Oh I asked my pdoc the difference. She said "you've had a mixed episode. Imagine that ALL the time. That's how pwBPD feel. They have different reasons and motivations too."

That make sense to anyone else? I know the one mixed episode I had was awful. I was depressed but not apathetic. High energy unease and anxiety and sadness. I can't imagine feeling that way again...I know a lot of people with bipolar have mixed episodes more often than that. But thinking of it that way I can understand how crappy pwBPD must be feeling, to act the way they do.

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« Reply #22 on: June 28, 2010, 07:30:12 PM »

Oh I asked my pdoc the difference. She said "you've had a mixed episode. Imagine that ALL the time. That's how pwBPD feel. They have different reasons and motivations too."

That make sense to anyone else? I know the one mixed episode I had was awful. I was depressed but not apathetic. High energy unease and anxiety and sadness. I can't imagine feeling that way again...I know a lot of people with bipolar have mixed episodes more often than that. But thinking of it that way I can understand how crappy pwBPD must be feeling, to act the way they do.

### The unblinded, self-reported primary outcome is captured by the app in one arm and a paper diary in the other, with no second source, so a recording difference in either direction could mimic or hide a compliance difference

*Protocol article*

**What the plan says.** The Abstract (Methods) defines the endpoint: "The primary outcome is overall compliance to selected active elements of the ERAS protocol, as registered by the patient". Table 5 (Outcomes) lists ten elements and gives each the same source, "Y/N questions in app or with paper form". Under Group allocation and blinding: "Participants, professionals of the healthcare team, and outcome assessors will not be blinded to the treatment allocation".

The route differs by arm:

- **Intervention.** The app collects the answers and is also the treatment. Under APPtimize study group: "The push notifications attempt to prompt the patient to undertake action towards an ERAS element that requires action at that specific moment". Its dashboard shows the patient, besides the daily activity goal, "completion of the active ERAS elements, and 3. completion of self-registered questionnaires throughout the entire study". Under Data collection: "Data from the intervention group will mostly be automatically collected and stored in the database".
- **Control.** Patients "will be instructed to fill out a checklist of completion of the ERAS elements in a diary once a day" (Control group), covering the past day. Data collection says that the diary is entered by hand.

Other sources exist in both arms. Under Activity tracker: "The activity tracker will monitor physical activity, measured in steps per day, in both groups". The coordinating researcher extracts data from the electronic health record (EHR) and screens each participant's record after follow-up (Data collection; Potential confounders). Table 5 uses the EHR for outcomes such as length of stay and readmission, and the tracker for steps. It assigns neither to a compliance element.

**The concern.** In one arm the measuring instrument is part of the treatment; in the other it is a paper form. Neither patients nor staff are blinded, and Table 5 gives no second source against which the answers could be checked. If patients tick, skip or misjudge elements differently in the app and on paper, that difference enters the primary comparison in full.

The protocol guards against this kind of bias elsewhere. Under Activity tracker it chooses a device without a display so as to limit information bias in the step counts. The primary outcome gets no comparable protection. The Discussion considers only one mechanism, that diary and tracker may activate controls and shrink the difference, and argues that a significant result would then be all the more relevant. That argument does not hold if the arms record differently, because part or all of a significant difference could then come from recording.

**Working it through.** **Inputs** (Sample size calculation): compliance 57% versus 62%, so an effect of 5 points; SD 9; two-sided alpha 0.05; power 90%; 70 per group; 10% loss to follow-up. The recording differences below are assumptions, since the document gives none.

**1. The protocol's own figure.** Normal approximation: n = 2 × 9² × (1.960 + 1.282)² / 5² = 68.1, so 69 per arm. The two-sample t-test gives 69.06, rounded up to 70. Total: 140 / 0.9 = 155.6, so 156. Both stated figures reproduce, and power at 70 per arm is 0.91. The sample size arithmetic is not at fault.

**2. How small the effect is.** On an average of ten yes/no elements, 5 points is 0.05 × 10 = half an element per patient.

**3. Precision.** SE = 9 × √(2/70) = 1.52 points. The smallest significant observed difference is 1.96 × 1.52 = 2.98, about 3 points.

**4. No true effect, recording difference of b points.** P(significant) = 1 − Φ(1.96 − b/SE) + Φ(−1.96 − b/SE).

From my own experience, the worst mixed episode I had almost ended my life. There is no worse feeling in the entire world. When I was depressed, I was fine. I didn't have the energy to do anything about it, basically it sucked, but eventually blew over. When I was manic, life was great, nothing could stop me... but  he mixed episode was horrible. I couldn't sit still, couldn't sleep, was anxious as all hell, had loads of energy, but instead of the grandiose thinking, it was extreme anxiety... I couldn't eat, I would just throw everything up... it was a living hell. If borderlines do in fact, experience a feeling like a mixed episode, I pity them... there is no worse feeling in the entire world...